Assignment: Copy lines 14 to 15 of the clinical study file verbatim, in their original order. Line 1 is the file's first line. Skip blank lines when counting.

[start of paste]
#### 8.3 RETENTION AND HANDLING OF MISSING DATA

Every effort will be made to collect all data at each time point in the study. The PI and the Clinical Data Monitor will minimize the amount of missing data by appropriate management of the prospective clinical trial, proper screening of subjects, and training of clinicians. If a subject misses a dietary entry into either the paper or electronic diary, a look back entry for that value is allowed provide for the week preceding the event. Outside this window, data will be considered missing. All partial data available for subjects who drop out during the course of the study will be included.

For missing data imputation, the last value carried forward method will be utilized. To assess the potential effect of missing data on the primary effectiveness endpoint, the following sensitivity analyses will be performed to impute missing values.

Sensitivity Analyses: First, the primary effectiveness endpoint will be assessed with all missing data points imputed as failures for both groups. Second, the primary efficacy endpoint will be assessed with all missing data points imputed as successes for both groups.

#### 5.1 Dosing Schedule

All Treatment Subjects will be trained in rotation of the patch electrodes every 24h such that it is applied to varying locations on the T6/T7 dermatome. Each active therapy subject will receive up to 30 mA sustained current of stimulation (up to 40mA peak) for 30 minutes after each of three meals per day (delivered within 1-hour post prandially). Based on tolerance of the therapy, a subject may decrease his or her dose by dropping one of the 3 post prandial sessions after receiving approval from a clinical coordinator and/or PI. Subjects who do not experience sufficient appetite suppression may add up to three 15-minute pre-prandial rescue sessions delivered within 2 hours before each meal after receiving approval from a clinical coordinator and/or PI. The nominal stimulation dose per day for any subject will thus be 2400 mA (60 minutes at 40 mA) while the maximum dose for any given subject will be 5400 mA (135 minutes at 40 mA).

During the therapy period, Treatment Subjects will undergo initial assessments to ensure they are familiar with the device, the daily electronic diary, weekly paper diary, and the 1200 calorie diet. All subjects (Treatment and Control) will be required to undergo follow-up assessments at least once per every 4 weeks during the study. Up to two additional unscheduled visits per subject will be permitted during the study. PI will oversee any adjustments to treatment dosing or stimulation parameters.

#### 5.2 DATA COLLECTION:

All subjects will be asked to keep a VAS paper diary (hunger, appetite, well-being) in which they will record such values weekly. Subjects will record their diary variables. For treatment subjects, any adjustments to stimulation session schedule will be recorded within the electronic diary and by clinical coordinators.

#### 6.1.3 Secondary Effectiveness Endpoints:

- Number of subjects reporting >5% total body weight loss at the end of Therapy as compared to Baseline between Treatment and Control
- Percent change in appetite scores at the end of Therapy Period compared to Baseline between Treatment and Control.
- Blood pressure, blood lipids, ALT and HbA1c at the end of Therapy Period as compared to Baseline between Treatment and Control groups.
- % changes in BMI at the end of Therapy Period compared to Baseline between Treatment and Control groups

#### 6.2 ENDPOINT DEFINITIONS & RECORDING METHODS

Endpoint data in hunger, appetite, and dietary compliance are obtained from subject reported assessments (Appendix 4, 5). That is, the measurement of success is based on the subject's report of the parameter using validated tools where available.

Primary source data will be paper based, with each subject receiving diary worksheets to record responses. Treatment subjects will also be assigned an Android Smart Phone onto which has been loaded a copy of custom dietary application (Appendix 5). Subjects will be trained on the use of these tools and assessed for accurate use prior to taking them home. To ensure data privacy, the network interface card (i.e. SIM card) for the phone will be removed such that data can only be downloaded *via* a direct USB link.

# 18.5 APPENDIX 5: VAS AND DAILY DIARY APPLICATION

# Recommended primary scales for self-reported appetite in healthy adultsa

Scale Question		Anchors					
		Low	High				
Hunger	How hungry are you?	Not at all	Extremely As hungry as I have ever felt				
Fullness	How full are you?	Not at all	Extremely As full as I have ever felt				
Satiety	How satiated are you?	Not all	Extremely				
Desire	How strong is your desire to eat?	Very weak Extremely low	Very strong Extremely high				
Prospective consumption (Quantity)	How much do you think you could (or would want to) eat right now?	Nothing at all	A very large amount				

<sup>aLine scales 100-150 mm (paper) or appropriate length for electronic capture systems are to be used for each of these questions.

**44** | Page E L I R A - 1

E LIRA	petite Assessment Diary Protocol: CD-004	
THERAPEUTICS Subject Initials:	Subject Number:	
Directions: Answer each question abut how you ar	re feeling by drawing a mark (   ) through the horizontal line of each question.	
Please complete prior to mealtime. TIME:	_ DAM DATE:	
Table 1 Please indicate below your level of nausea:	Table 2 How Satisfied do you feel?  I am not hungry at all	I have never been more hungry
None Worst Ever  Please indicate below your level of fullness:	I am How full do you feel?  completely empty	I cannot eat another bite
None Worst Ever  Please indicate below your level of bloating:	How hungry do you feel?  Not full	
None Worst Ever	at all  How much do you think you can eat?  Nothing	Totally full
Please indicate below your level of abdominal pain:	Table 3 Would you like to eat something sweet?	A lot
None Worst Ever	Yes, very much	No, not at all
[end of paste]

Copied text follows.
- % changes in BMI at the end of Therapy Period compared to Baseline between Treatment and Control groups

#### 6.2 ENDPOINT DEFINITIONS & RECORDING METHODS